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Don’t Confuse New Joint Employer Rules

Published on

February 28, 2020

Is that worker an “employee” of that company? Or of another company? Or both?

This joint employer question implicates two federal laws: the Fair Labor Standards Act (FLSA), which considers if employers are jointly liable to employees for payment of wages and overtime. The second is the National Labor Relations Act (NLRA), which considers whether an employer is a joint employer liable for unfair labor practices, and whether the company is obligated to bargain with workers.

The National Labor Relations Board enforces the NLRA. If a company is found to be a joint employer under the NLRA, it must participate in collective bargaining with employees and the unions that represent them over their terms and conditions of employment. Additionally, companies found to be joint employers under the NLRA may be held jointly and severally liable for unfair labor practices committed by the other employer.

However, the FLSA has a completely different standard that implicates wage-and-hour law. We received clarification about the FLSA joint employer rule in January when the U.S. Department of Labor finalized its joint employer rule. One of the interesting outcomes of the FLSA final joint employer rule is that 18 state attorney generals, including AG Josh Shapiro, filed a lawsuit claiming the proposed change in the FLSA joint employer rule would cause fewer employers to be liable for unpaid wages, creating incentives for increased wage theft and other labor law violations.

But while those 18 states were formulating their lawsuit against the U.S. Department of Labor concerning the clarification in the FLSA, the NLRB was coming up with its own change to the definition of a joint employer. Tuesday, the board issued a final rule that will help companies answer the “Who is the employer?” question when it comes to collective bargaining and employer liability for unfair labor practices. The new rule rolls back the more expansive test for determining joint employer liability that the NLRB adopted in 2015 Browning-Ferris Industries of California, Inc., which made it possible for a business to be deemed a joint employer if it exhibited “indirect control” over another employer’s employees or reserved the ability to exert such control. The new rule reinstates the standard that the NLRB applied for several decades prior to the Browning-Ferris decision. This standard provides that a company is only a joint employer if it exercises “substantial direct and immediate” control over one or more essential terms and conditions of employment of another employer’s employees.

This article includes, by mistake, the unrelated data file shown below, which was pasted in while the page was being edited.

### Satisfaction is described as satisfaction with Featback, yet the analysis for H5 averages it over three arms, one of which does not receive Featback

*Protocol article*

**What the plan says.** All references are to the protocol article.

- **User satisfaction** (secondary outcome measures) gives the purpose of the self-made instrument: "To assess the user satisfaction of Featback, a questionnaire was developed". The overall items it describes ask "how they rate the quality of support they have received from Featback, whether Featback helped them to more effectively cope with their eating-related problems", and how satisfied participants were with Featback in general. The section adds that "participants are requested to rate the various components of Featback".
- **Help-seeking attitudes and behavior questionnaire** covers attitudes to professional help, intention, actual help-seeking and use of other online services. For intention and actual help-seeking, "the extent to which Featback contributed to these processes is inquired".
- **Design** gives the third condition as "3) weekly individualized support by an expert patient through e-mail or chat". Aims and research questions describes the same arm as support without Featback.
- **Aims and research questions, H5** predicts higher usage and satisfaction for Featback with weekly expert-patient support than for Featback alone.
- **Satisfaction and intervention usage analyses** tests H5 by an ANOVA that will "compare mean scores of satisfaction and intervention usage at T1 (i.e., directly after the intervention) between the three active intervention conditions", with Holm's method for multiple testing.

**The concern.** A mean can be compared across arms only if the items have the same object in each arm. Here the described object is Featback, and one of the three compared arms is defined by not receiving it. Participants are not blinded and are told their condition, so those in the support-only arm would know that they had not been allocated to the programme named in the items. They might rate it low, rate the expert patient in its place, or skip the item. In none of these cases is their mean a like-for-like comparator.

Under the NLRB’s final rule, an employer may be considered a joint employer of a separate employer’s employees only if the two employers “share or codetermine the employees’ essential terms and conditions of employment.” To share or codetermine the essential terms and conditions of employment, the rule provides that an employer must possess and exercise “such substantial direct and immediate control” over one or more of those eight core aspects of employment as would warrant a finding that the business “meaningfully affects matters relating to the employment relationship” with those employees.

Once again, it is good to be an employer under President Donald Trump’s administration. The final rule is an important development for companies covered by the NLRA who use sub-contractors, staffing agencies, franchise models, and other arrangements that have historically faced litigation over their alleged joint employer status. The legal standard used by the NLRB has significant implications for those businesses since the NLRB’s final rule restricts the circumstances in which businesses that use employees hired by third parties will be considered joint employers. It reduces the risk of litigation for unfair labor practices, and reduces many companies’ obligations to bargain with franchisee or subcontracted workers.

The nearly 200-page final NLRB rule published in the Federal Register on February 26, and will take effect on April 27.

For help interpreting this 200 pages of NLRB joint employer rule, please contact me or anyone in the Barley Snyder Employment Practice Group.

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